Short item I missed from the article on the British Legion contest programme of 1969. An advert reads: ‘Se an duine an t’aodach – Clothes Maketh the Man. What goes under a Heilandman’s kilt and other fascinating questions about Highland Dress can be answered by Gordon Stobo at Highland House, 328b Lawnmarket, Edinburgh – pipe bands kitted out – assistance with financing.’
Older readers will remember Mr Stobo. He was bit of a likeable rogue and disappeared to Australia leaving a number of unsettled issues, some financial, behind him.
At the South Florida P&D Academy last year student Steve Adams produced a sheath of correspondence he’d had with him concerning a missing set of pipes. Steve had sent them over for repair back in the 1970s and never saw them again. Letters to Edinburgh Police and the city’s trading standards department produced no results.
Safe to say things are different today and the bagpipe industry in Scotland now operates to the very highest standards of service and quality.
Another ad. reads ‘After the Competition – A Ceilidh! in the West End Hotel, 35 Palmerston Place (10 minutes walk). We gather here by long-established custom, to hold a post-mortem on the day’s deeds. Inspired (rather than competition) piping ensues. Neil Robertson, the cheughter proprietor, will supply broth or barley according to one’s need, in exchange for money. He will also issue straw for those wishing to remain overnight! Central, comfortable, friendly, a home from home. Bring your Pipes!’
A real character was Neil. He hailed from Skye and wasn’t joking about the straw either. Aye, those were the days. What does the word ‘cheughter’ mean? I hear you ask. It is the Sassenach’s word for a Gaelic speaker, and one story is that it originated in the First World War when the pipe majors were invariably from the north and would tell their learner pipers during down time in the trenches that it was band practice and not to forget their ‘cheughter’ (tutor) books. Henceforth anyone using that word was given that name and it spread among we lowland Scots as a term of endearment for our Highland cousins.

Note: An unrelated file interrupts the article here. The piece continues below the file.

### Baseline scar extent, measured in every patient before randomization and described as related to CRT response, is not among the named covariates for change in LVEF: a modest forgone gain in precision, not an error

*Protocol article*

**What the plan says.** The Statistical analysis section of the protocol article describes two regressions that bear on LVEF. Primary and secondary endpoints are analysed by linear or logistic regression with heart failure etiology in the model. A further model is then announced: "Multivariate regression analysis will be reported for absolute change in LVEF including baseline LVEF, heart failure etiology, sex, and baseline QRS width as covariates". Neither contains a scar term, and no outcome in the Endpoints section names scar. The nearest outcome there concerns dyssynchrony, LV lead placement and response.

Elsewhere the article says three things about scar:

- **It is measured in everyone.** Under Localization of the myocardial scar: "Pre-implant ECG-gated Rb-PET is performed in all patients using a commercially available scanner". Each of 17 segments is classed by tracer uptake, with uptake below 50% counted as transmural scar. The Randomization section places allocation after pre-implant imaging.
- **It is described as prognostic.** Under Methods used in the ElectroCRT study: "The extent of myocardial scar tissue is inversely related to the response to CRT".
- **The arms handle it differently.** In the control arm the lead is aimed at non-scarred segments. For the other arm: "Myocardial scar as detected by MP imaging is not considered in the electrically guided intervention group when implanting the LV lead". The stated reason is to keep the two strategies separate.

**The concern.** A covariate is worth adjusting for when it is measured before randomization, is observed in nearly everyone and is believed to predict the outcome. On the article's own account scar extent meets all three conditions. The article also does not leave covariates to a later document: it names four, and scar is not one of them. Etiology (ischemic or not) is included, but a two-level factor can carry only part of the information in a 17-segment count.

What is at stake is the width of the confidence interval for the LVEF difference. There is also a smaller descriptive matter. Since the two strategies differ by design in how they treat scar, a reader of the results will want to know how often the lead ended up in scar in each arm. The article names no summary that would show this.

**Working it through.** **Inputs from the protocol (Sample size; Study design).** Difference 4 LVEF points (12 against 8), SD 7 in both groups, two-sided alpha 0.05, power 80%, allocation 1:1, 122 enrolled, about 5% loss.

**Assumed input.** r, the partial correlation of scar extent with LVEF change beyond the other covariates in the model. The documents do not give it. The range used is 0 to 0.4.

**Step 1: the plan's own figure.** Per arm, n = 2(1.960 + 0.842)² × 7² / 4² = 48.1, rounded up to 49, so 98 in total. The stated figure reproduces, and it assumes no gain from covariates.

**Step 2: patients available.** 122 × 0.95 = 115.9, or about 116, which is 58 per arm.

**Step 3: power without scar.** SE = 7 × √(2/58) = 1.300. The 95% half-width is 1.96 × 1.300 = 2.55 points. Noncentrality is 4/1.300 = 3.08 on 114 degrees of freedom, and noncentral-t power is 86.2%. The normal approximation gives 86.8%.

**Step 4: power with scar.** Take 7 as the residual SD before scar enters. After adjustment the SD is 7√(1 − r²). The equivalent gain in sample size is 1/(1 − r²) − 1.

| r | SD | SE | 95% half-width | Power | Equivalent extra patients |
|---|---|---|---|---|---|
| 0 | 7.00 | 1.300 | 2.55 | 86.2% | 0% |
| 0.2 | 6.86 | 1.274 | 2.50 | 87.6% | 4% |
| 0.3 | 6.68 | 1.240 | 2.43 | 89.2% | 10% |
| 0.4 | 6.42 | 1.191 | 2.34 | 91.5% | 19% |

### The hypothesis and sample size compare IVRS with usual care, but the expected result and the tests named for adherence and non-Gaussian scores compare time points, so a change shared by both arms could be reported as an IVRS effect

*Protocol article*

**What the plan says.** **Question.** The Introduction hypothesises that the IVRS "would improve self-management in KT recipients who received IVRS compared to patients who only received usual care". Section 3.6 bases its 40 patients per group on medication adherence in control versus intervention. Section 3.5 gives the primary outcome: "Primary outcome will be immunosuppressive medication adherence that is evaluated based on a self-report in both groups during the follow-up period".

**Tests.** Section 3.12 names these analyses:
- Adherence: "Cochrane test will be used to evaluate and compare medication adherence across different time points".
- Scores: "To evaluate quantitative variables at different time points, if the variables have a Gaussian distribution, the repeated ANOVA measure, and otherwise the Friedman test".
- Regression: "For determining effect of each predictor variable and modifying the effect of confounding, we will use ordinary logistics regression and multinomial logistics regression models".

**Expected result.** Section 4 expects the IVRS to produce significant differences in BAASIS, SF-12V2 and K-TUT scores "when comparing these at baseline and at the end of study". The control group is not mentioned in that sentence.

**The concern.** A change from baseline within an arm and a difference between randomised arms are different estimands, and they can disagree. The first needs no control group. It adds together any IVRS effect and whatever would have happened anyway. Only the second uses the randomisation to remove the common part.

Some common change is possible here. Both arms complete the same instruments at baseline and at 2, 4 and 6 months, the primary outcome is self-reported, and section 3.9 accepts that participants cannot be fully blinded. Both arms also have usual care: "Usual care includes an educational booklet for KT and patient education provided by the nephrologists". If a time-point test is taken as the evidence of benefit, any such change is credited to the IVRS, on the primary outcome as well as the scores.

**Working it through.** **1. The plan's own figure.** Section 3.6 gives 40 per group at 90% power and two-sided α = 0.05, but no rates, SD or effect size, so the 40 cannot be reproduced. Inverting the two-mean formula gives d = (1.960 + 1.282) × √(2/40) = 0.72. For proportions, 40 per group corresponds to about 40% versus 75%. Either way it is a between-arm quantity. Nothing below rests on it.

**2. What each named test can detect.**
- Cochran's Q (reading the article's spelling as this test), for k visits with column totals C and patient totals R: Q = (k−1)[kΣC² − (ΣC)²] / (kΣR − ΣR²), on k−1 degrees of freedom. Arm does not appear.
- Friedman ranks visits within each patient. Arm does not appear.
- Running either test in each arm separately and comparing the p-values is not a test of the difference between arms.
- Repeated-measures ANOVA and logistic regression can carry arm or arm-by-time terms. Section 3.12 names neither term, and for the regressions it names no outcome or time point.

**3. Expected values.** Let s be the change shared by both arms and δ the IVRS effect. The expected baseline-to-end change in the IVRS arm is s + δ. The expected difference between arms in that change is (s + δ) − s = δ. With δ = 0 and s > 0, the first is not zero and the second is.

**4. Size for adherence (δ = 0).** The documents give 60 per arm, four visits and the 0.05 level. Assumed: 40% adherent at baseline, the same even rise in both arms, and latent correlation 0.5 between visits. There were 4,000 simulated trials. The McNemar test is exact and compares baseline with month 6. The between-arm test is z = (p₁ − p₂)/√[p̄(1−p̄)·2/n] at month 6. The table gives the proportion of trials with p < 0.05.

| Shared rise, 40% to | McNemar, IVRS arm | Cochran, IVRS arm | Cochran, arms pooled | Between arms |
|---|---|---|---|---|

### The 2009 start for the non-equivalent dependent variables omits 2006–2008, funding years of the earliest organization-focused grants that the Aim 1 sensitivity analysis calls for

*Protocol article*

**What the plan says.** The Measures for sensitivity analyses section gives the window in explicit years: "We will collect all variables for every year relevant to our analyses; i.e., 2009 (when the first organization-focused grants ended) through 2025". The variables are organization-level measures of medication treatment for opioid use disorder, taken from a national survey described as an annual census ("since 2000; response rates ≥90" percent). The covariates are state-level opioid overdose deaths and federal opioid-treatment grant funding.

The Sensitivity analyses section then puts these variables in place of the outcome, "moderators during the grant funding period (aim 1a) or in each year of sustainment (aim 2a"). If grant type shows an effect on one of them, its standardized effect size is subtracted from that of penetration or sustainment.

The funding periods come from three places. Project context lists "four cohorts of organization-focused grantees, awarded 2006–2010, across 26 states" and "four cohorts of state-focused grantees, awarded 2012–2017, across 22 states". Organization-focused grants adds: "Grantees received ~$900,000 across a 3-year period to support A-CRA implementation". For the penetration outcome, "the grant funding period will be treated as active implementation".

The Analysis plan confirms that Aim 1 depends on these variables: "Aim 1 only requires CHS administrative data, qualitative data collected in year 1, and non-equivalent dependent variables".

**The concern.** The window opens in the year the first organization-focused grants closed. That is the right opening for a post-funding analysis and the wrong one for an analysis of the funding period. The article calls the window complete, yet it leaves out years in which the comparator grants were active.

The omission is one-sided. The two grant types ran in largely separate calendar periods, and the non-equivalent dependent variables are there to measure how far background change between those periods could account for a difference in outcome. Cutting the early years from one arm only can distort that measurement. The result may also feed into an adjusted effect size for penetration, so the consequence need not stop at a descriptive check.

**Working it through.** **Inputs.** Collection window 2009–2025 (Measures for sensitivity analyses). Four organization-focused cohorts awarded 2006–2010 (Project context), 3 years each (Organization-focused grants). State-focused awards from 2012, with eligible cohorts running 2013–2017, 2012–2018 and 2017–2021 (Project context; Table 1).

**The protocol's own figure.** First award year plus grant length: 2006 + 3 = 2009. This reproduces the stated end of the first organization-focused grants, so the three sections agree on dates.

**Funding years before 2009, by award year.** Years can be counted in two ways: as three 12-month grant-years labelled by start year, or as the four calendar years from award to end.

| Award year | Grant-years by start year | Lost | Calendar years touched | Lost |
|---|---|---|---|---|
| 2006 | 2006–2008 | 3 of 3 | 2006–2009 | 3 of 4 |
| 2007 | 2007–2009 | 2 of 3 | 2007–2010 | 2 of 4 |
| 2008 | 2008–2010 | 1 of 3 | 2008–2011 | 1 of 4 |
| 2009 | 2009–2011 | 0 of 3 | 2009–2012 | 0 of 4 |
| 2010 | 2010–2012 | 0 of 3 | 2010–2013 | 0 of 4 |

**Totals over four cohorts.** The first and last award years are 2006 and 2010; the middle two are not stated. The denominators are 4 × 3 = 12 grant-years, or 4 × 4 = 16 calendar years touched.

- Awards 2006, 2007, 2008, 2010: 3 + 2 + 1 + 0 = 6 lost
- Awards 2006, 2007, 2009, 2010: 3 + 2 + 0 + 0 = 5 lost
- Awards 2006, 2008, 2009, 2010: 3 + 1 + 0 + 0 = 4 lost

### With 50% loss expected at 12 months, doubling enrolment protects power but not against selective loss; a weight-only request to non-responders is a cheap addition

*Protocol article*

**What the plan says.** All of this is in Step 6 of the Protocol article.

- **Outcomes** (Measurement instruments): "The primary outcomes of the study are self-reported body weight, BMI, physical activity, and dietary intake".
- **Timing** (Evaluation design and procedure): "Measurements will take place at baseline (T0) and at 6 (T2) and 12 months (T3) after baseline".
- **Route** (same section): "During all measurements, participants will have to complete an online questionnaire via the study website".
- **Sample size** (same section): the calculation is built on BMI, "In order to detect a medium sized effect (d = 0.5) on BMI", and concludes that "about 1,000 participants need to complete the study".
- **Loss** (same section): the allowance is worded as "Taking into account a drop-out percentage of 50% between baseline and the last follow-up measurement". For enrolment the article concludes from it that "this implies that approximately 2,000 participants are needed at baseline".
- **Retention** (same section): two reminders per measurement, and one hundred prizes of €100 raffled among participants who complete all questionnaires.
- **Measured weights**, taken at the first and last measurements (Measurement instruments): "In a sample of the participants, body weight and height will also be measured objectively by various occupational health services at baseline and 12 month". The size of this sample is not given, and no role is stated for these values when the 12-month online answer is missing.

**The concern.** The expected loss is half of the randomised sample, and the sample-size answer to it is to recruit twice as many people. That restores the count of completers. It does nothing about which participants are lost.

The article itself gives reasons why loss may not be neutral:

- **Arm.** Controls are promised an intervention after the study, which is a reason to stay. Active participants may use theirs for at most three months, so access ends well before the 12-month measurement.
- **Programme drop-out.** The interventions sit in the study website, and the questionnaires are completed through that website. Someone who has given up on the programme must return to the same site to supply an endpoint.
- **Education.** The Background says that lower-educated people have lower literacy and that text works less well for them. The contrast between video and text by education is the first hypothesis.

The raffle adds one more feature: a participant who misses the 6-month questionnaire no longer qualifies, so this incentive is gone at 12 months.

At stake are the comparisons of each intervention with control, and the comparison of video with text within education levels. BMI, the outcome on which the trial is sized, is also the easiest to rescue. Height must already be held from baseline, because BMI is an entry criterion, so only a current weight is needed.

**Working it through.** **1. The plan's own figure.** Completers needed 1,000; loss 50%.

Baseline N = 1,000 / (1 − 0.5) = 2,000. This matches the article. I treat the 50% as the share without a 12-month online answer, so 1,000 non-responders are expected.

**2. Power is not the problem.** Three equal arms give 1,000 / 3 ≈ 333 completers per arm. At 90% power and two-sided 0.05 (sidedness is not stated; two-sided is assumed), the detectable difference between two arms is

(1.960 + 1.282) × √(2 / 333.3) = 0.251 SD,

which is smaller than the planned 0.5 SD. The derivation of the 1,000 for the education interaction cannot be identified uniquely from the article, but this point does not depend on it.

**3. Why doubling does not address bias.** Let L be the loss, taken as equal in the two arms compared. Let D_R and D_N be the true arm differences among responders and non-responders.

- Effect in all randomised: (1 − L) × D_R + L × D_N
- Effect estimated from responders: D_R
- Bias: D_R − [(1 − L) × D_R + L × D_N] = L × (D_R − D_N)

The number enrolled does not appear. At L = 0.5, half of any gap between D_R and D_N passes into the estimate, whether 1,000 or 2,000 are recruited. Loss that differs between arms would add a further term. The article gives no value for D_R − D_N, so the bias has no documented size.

Our regular Northern Ireland contributor John Kelly has sent this festive snap:
John, Honorary Vice President of the Royal Scottish Pipe Band Association (Northern Ireland Branch), is pictured with Cllr. Janet Gray MBE (Freeman of the City of Lisburn) at a recent festive event in the Island Hall, Lisburn. John is a regular contributor to the Ulster-Scots magazine as well as PP and Pipe Band Magazine. Lisburn, if you didn’t already know, is the home of Field Marshal Montgomery Pipe Band.
Roddy MacDonald in Queensland has been in touch about the article we ran on Duncan Lamont: ‘Hi Rab. Merry Christmas to you and your family. I’m of course always reading with interest your articles. My late mother was born on the Isle of Muck where her father was a shepherd. The family then moved to Pennygael in n Mull. She was in the same class in school as Hector MacFadyen and of course knew Duncan Lamont well. After leaving the army Hector, from memory, was a psychiatric nurse as was my father. My father often spoke highly of his playing. Listening to recordings of him I understand why.’
Thanks for that Roddy; what a small world piping is. I remember your mother well but didn’t appreciate she was from the islands.